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How dry, winter air affects the body

As the temperature drops during the winter months, so does the humidity. The maximum amount of moisture that can be in the air depends on temperature. As the air warms, it can have more amounts of moisture but as it cools, it holds less.

Relative humidity is the amount of moisture in the air compared to what the maximum amount of moisture in the air could be. It’s relative to the air temperature. For instance, if the outside temperature is 8 degrees with a dew point of -1, the relative humidity outside is 66%. If you take that same air and transport it into a house and heat it to 68 degrees, the relative humidity drastically drops to 6%. So as we crank up the heat inside, we are also drying out the air, unless moisture is added.

Low humidity has many effects on the human body. It can cause dry skin, chapped lips, itchy eyes, bloody nose and irritation of the throat and sinus. Also, over time, exposure to low humidity can dry out and inflame the mucous membrane lining your respiratory tract. When this natural barrier is no longer working properly, it increases your risk of colds, the flu, and other infections. Studies have proven that low humidity helps the flu virus survive longer while simultaneously increasing its ability to spread from one person to the next.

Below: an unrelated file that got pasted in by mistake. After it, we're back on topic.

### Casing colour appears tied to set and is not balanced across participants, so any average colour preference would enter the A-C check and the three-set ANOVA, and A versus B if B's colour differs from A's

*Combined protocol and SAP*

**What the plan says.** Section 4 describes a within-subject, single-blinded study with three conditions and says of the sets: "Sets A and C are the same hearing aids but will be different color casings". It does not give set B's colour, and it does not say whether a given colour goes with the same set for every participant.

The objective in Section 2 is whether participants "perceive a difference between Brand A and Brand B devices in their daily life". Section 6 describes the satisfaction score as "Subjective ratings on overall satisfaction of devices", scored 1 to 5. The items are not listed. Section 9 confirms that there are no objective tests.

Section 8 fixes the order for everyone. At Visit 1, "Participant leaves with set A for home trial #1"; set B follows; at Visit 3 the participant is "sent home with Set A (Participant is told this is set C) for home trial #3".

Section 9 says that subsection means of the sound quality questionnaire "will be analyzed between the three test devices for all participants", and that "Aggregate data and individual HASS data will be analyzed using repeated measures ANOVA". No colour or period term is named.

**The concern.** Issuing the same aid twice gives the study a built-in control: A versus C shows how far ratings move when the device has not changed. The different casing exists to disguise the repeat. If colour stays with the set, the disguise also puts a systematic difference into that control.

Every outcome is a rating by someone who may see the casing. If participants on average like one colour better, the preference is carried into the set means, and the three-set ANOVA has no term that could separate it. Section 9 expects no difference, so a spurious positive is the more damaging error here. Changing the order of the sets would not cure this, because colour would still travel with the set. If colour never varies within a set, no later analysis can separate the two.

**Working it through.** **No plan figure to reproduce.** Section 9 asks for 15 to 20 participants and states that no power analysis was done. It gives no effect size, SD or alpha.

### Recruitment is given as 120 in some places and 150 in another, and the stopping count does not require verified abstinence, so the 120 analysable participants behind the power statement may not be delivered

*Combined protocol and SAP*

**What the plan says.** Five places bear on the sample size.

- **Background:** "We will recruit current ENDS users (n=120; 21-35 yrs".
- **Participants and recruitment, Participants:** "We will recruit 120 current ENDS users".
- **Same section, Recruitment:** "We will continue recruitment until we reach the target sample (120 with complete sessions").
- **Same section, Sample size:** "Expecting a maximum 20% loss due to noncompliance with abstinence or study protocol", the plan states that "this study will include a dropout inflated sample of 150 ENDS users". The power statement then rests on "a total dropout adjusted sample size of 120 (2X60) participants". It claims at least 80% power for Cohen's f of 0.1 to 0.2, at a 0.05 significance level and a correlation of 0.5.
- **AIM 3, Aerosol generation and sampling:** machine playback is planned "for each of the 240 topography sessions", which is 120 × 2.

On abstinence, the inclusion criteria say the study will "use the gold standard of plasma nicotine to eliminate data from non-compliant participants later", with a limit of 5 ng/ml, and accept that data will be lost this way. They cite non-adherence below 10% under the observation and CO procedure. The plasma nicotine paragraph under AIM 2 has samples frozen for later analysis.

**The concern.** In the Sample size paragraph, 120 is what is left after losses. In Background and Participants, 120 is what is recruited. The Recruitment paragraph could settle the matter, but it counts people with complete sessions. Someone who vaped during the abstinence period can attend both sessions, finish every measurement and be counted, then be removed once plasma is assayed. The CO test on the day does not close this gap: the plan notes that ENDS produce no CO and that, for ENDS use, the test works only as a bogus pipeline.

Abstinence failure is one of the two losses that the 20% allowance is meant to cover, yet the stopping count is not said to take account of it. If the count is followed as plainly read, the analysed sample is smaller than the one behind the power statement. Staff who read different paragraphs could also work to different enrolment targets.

To increase humidity in your home, you can use humidifiers but be sure to clean them as recommended and change the water daily. Also, it’s very important you don’t make humidity levels too high, as the high humidity will cause mold to grow, which could cause health problems.

You could also boil a large pot of water on the stove to add moisture to the air. Other things you can do to get relief from the dry air are take a steam bath by taking a hot shower, or filling your sink with hot water, then placing a towel over your head as you lean over the sink. You could also try breathing in the steam from a hot cup of herbal tea. Also, remember to use plenty of skin lotion and lip balm to avoid dry, cracked skin.

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